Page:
Study: Friends, exes turn to cyberbullying
Teen cyberbullying usually involves friends and dating partners rather than strangers, according to a new study co-authored by a Penn State professor.
Girls were twice as likely as boys to fall victim to online bullying, the study stated.
“A common concern regarding cyberbullying is that strangers can attack someone, but here we see evidence that there are significant risks associated with close connections,” lead author Diane Felmlee said in an American Sociological Association press release.
The risk of being preyed upon by cyberbullies was seven times higher among current or former friends and dating partners than among those who had never been friends or dated, according to the study.
Felmlee, a sociology professor, said competition for social status and esteem might serve as an explaining factor.
In the study, titled “Toxic Ties: Networks of Friendship, Dating, and Cyber Victimization,” researchers analyzed data from a 2011 survey of nearly 800 students in grades 8 through 12 at a public school in a New York City suburb. About 17 percent had been involved with cyberbullying in the previous week, the study found.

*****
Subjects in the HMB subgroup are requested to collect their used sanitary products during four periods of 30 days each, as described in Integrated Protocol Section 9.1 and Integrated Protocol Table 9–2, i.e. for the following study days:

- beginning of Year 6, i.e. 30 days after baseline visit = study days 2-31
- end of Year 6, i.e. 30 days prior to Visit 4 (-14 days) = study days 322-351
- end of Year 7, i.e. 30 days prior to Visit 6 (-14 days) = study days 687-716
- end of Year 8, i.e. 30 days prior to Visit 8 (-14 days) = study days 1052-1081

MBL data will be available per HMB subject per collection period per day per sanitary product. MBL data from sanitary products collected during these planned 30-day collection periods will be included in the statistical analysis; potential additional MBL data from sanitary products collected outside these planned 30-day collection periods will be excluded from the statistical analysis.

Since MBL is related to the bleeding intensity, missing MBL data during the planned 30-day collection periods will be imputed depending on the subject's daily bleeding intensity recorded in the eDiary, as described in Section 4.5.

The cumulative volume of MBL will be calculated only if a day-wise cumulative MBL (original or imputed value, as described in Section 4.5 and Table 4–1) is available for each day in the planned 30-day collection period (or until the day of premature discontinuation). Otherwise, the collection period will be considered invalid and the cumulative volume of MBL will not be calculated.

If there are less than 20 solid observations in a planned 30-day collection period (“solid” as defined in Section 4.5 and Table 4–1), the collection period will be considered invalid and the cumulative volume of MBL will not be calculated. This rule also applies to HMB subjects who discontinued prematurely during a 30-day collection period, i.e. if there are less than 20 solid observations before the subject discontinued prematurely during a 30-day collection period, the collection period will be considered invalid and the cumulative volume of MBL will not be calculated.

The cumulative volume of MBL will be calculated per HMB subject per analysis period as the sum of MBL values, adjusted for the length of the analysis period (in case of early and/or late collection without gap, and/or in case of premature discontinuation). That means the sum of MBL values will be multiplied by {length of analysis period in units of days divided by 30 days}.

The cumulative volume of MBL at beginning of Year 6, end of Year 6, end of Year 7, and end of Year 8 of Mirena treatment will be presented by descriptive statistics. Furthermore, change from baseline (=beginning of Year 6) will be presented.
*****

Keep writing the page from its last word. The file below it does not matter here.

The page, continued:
Nearly 6 percent of those students were victims; about 9 percent were aggressors; about 2 percent were both. Cyberbullying usually occurred through Facebook or texting, the study authors said.
“Friends, or former friends, are particularly likely to find themselves in situations in which they are vying for the same school, club, and/or sport positions and social connections,” she said. “In terms of dating partners, young people often have resentful and hurt feelings as a result of a breakup, and they may take out these feelings on a former partner via cyber aggression..”
Melissa Pearlman, principal of Pittsburgh Creative and Performing Arts School, did not find the results surprising. Friends and acquaintances have “power and ammunition” to inflict pain on their peers, she said.
CAPA, which houses students from 6th to 12th grade, works with UPMC in holding social media seminars at the school in an effort to teach kids how to safely use it.
“You've got to meet it head on because it's not going anywhere,” Pearlman said of social media. “Parents should also get on the various apps and follow their children because, truthfully, there should not be any secrets.”
Study results also indicated that LGBTQ youth were four times as likely as their heterosexual peers to be victims of cyberbullying.
“Many people may be unaware that current or former friends and romantic partners are the most likely perpetrators of cyberbullying, at least among school-aged teens,” Felmlee said. “We hope parents turn a watchful eye to their teenager's closest associates.”
The report was published in the journal Social Psychology Quarterly.
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